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Class 2 money interest rate and ER

PUPLIC AND MONETARY POLICY

#Class 2: Money, Interest Rates, and Exchange Rate
By PhD Nguyen Cam Nhung

1


Introduction


We learned in Chapter 1:
◦ The exchange rate is determined by (1) the interest
rates of two countries and (2) the expected future
exchange rate.



For further understanding of EXR:
◦ How the interest rate is determined ( domestic money
market).

◦ What affects the expectations about future exchange
rates.
2


Outline









Money (definition, etc.)
Aggregate real money demand
Equilibrium in the money market
Simultaneous equilibrium in forex and money
markets
The Money Supply and the Exchange Rate in the
Short Run
Money, the Price Level, and the Exchange Rate in
the Long Run
Inflation and Exchange Rate Dynamics
3


Money


Roles of Money:
◦ Medium of Exchange (means of payment)
◦ Unit of Account (measure of value)
◦ Store of Value (money is held to transfer purchasing power
from the present into the future).



Definition of Money:


◦ Money supply = the monetary aggregate, M1 (the total
amount of currency and checking account deposits held by
households and firms).

4


Money Supply
● How

the money supply is determined:

◦ Money supply is controlled by the central bank.
◦ Assumption: the central bank simply sets the size of the
money supply at the level it desires.
( Note: Although the procedures of controlling money

supply are in fact more complex, we make this
assumption.)

5


Money Demand


The Demand for Money by Individuals:
◦ Determined by (1) the expected return on assets, (2)
the riskiness of the assets’ return, (3) the assets’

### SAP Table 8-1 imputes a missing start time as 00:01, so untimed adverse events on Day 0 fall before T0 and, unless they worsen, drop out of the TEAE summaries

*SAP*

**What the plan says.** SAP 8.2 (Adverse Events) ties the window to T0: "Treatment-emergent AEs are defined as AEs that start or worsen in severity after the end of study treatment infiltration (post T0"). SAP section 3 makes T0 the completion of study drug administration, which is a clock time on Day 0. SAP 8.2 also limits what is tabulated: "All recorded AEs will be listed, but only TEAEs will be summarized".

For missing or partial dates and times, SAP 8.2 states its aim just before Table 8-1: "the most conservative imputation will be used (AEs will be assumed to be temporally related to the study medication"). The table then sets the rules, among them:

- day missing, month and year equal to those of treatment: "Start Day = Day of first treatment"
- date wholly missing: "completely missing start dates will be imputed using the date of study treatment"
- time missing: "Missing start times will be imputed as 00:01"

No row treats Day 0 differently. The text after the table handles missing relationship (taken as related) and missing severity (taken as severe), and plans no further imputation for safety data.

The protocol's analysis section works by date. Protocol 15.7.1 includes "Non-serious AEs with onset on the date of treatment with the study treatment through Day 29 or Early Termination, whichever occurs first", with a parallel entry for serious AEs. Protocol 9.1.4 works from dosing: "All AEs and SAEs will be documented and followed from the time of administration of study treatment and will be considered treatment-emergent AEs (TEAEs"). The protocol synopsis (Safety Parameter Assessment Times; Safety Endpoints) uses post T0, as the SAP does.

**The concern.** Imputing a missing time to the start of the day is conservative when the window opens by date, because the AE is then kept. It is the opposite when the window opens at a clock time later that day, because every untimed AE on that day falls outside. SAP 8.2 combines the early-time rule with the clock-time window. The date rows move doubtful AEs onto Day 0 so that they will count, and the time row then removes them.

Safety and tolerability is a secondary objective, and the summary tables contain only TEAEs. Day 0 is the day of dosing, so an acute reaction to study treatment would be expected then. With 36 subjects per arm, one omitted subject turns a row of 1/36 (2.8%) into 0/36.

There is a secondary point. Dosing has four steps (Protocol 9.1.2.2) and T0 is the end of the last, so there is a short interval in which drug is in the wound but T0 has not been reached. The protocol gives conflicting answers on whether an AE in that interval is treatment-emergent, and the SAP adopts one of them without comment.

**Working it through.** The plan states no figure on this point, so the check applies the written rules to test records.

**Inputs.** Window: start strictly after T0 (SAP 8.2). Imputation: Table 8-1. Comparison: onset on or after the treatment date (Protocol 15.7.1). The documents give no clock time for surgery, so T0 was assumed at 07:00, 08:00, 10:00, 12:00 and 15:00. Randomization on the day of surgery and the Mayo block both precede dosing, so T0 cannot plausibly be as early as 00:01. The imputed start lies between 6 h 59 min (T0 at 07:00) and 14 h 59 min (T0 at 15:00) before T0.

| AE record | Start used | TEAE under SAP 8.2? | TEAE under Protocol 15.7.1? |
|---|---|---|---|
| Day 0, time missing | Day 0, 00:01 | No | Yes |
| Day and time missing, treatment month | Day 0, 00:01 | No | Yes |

liquidity.



The Aggregate Money Demand:
◦ The determinants can be derived on the analogy of the
individuals’ demand for money.


Aggregate Money Demand


Three main factors determine aggregate money
demand (Md; the total money demand in the
economy).
1. The interest rate. (R rises Md falls)
2. The price level. (P rises Md rises)
3. Real national income (Y rises Md rises)



Aggregate money demand equation:
Md = P x L(R,Y)

<14-1>

7


Aggregate Real Money Demand


Aggregate Real Money Demand

(by rearranging <14-

1>):

Md/P = L(R,Y)


<14-2>

Why Md is assumed to be proportional to the
price level (P)?
◦ If all prices doubled, other things being equal, the
money value of individuals’ transactions would
simply double.
8


Aggregate Real Money Demand
(cont’d)


Fig. 14-1 shows:
◦ How aggregate real money demand is affected by the
interest rate, given a fixed level of real income.



Fig. 14-2 shows:
◦ How changes in real income causes the schedule to
shift.

9


Interaction of Money Supply and
Demand


Equilibrium in the money market:
M s = Md
<14-3>
Ms/P = L(R,Y)
<14-4>



Fig. 14-3:
◦ The aggregate real money demand schedule intersects
the real money supply schedule to give an equilibrium
interest rate.
◦ If there is initially an excess supply of (demand for)
money, the interest rate falls (rises).
10


Figure 14-3: Determination of Equilibrium
Interest Rate
Interest
rate (R)
Note: Y and P are given
Real Money Supply

R2

2

1

R1

3

R3

Q2

Ms/P (=Q1)

Q3

Aggregate Real
Money Demand,
L(R,Y)
Real Money
Holdings

11


Figure 14-4: Effect of an Increase in the
Money Supply on the Interest Rate
Interest
Rate (R)
Note: Y and P are given
Real Money Supply
Real Money Supply
Increases (M1
M2 )

R1

1

2

R2

M1/P

M2/P

Aggregate Real
Money Demand,
L(R,Y)
Real Money
Holdings

12


Figure 14-5: Effect of a Rise in Real
Income on the Interest Rate
Interest
Rate (R)
Note: P and Ms are given

Real Money Supply
Increase in Real
Income (Y1 → Y2)

R2

R1

2

1

1’

L(R,Y2)
L(R,Y1)

Ms/P(=Q1)

Q2

Rates of return
(in VND terms)
13


Interaction of Money Supply and
Demand (cont’d)


The effect of increasing Ms (Fig.14-4):
◦ An increase (fall) in Ms lowers (raises) the interest
rate, given the price level and output.



The effect of a rise in Y (Fig.14-5):
◦ An increase (fall) in Y raises (lowers) the interest rate,
given the price level and the money supply.

14


Simultaneous Equilibrium in the Money